What was your best experience in the field for this story?
Simple pleasures abound in the Canyonlands. Just cruising the highways 7,000 or 8,000 feet (2,100 to 2,400 meters) above sea level, amid parapets of rock blazing in lurid reds, meanwhile tuning in the twangy music of a radio station in Gallup, New Mexico, or Price, Utah—for me, that's the good life, Canyonlands style. Finally, I break out on a high plateau, looking across a sea of rock, wave after wave. The horizon is so far away I think I'm seeing tomorrow.
What challenges did you face in the canyons?
It makes my blood boil. I'm talking about Indian art riddled by bullets. Pictographs and petroglyphs created centuries ago by Indian groups that dwelled in the Canyonlands are too often serving as targets for the barbarians amongst us. I'm thinking especially of a wall of glyphs—human figures, animals, and other representations—that I came across in a canyon in southeastern Utah. A large round sunburst was evidently an inviting target for a rifleman on the opposite canyon rim. Indian sites in the Canyonlands, most on the territory of the Bureau of Land Management, are protected by law. Protected? Ha! The sad fact is that uniformed BLM rangers are so scarce in the vast canyon country as to be almost invisible.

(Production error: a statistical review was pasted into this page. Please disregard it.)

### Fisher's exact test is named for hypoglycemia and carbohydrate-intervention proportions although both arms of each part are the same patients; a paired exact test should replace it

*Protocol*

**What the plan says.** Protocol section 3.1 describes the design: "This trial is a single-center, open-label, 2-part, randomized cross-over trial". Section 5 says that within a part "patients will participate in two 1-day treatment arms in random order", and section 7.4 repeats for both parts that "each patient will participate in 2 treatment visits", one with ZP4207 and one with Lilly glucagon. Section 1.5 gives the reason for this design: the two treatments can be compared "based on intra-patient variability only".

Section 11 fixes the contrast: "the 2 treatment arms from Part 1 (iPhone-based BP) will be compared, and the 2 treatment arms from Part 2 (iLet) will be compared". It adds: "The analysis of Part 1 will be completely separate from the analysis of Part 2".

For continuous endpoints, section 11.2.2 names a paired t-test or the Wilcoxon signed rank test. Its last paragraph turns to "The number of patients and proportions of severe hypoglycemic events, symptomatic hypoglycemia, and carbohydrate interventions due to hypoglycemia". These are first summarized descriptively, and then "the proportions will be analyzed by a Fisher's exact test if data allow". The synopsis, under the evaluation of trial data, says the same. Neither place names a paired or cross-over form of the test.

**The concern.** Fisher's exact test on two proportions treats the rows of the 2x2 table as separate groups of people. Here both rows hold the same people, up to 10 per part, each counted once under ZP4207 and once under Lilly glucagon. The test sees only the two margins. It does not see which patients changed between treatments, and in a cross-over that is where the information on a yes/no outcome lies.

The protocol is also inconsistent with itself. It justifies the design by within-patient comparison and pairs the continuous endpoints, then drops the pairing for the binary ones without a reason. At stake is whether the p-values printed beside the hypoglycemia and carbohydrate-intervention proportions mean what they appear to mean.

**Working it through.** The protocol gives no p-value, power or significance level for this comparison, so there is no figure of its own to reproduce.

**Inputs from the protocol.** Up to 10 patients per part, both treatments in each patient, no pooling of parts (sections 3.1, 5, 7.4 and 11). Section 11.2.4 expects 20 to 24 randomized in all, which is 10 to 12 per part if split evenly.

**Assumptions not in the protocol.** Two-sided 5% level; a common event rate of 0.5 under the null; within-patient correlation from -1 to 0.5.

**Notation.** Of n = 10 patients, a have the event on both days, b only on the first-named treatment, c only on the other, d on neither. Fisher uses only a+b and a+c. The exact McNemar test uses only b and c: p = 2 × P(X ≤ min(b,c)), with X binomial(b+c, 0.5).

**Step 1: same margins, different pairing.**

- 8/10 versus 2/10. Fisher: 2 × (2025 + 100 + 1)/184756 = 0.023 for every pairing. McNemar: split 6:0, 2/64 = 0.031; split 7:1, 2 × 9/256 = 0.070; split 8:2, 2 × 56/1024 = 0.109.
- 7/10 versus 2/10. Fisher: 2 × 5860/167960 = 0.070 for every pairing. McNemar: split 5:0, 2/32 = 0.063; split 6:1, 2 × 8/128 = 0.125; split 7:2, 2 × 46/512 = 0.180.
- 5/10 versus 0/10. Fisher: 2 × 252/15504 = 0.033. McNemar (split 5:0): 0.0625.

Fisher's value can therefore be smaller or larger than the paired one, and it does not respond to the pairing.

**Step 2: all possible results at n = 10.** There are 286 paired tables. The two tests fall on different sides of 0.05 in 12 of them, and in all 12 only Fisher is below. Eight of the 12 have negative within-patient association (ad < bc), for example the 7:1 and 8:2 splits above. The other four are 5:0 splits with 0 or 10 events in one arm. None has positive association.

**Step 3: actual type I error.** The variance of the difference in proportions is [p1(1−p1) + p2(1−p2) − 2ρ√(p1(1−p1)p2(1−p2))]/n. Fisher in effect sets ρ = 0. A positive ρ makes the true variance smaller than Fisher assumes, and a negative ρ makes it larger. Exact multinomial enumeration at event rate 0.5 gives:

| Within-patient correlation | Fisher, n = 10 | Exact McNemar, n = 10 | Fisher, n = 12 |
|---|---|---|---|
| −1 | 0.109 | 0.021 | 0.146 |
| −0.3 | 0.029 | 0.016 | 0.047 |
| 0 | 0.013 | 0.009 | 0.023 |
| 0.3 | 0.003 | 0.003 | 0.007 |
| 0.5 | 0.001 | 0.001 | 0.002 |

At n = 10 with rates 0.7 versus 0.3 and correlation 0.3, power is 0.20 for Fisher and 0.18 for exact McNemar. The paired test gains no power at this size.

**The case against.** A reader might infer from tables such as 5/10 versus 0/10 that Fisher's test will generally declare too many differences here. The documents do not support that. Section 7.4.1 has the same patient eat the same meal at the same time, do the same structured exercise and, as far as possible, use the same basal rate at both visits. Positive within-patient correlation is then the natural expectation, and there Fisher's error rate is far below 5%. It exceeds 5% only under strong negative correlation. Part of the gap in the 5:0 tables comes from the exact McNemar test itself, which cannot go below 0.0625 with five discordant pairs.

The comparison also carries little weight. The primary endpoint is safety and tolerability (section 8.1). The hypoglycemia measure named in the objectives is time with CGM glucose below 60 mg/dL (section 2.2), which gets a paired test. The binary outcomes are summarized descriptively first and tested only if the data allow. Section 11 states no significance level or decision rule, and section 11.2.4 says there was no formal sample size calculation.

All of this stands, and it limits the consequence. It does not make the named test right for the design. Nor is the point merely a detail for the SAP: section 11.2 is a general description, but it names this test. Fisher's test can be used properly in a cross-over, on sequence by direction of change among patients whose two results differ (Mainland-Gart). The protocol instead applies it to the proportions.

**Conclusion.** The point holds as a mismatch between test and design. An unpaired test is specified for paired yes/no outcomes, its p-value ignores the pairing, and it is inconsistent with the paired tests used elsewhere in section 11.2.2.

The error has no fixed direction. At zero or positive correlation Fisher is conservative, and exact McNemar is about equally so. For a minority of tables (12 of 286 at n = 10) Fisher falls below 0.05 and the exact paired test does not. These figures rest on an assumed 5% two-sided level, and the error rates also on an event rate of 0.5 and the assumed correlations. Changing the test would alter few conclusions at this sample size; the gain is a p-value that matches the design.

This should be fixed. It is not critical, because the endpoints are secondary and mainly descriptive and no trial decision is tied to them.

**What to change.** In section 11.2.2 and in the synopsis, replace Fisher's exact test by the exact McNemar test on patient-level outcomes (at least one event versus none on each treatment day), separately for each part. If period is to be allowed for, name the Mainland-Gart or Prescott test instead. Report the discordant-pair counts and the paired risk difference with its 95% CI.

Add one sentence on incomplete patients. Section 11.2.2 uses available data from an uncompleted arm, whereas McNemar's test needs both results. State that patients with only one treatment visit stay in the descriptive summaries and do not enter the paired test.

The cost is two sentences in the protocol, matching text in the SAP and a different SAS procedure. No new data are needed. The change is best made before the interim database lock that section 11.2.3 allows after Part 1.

Did you have any quirky moments?
Butch Cassidy and his gang once frequented the rough country around the crossroads town of Hanksville in Utah. Various localities in that area have been identified as the "Robbers' Roost" where the gang hid from the law. Not many visitors seek out this region today, but it does attract a group of unusual souls—scientists and space enthusiasts who promote the exploration and settlement of Mars. Members of the Mars Society, they reckon that the terrain around Hanksville is downright Martian. So every year they arrive from distant laboratories and universities to clomp about in space suits while testing robots and tackling such hypothetical problems as how to rescue a colleague who has broken his leg miles from a Mars lander.